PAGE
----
In the News: Discharge vs. Arbitration

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In the News: Discharge vs. Arbitration

Recently, a judge in the Eastern District of Pennsylvania made a ruling which could impact any Pennsylvania resident who has signed arbitration agreements with any creditor.

“On September 17, the Eastern District of PA granted a creditor’s request to compel arbitration over a plaintiff’s argument that the arbitration agreement he had signed was void as a result of a bankruptcy court discharging the loan that was governed by the agreement. The court held that the bankruptcy ruling discharged the plaintiff’s debt obligations, not his other obligations under the agreement, such as his obligation to arbitrate claims related to the agreement.” The National Law Review

This case concerns a Fair Debt Collection practices claim. The lender, One Main, continued to add a discharged debt to the borrower’s credit report. The lender also chose not to add any information that indicated the debt was legally discharged through bankruptcy.

One Main filed a motion to have the entire action stayed in favor of arbitration, citing a clause in the documents the borrower signed when taking out the loan. The court ruled that nothing in the nature of a bankruptcy invalidated the arbitration clause.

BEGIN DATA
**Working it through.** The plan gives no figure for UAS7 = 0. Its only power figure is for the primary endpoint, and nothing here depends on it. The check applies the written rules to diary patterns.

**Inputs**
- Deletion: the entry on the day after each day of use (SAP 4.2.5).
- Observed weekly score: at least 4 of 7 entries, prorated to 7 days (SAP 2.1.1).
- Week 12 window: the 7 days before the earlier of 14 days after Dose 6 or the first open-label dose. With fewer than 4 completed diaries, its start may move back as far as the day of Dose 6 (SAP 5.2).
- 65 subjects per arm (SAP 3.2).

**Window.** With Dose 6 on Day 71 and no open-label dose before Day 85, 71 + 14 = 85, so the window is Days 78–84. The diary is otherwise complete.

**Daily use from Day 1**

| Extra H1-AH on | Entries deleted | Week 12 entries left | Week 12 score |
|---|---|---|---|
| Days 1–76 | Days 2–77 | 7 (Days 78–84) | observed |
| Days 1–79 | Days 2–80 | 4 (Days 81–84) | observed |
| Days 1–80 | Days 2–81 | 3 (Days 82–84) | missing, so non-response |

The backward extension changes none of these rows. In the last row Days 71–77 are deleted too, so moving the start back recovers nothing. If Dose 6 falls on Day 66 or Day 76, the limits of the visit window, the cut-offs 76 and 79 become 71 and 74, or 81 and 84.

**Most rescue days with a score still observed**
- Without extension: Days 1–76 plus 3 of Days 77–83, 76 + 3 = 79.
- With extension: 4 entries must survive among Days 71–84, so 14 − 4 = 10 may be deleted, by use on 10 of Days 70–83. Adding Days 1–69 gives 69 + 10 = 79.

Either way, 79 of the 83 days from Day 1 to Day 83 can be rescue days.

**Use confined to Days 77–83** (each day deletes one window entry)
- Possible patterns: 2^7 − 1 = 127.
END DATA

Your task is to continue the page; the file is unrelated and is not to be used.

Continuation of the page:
Mandatory arbitration agreements are quite common in the financial industry. Banks use them to insulate themselves from liability. Borrowers who sign these agreements, often without realizing what they are doing, waive their right to bring class action lawsuits or to jury trials in disputes.

These practices are controversial. Many consumer protection groups point out that the process typically favors the business. The proceedings are secret, the business pays out a lot less, and the business gets to select the arbiter in most cases, usually by virtue of naming their preferred arbitration company in the loan documents. Theoretically all arbiters are required to remain fair and impartial, but they are also people. Their ability to do so varies.

What should your takeaways be?

First, since you will get credit after bankruptcy you should look for arbitration agreement language on any lease, loan, or credit card agreement you generate. You should also look to see whether they have opt-out clauses or procedures.

Second, if you need to bring an action against a company after your bankruptcy proceedings you will need to check the language of the arbitration agreement. Taking the matter into court right away may work against you. You may need to work out a strategy that helps to position you for a win, even using a process that’s notorious for being rough on consumers.

In this case, it might have also been more effective for the plaintiff to provide Trans Union with documentation showing the reported debt had been discharged through bankruptcy, using the dispute process to get the issue removed or to add the notation.

Usually, bankruptcy offers a clean, fresh start for both you and your credit report. This decision isn’t consumer-friendly, but there are still workarounds if you work with the right bankruptcy lawyers.

See also:

7 Common Mistakes People Make When They Try to File Bankruptcy On Their Own

How to Choose a Bankruptcy Attorney

9 Factors That Might Make a Creditor Challenge Your Bankruptcy

4 Bankruptcy Pitfalls to Avoid


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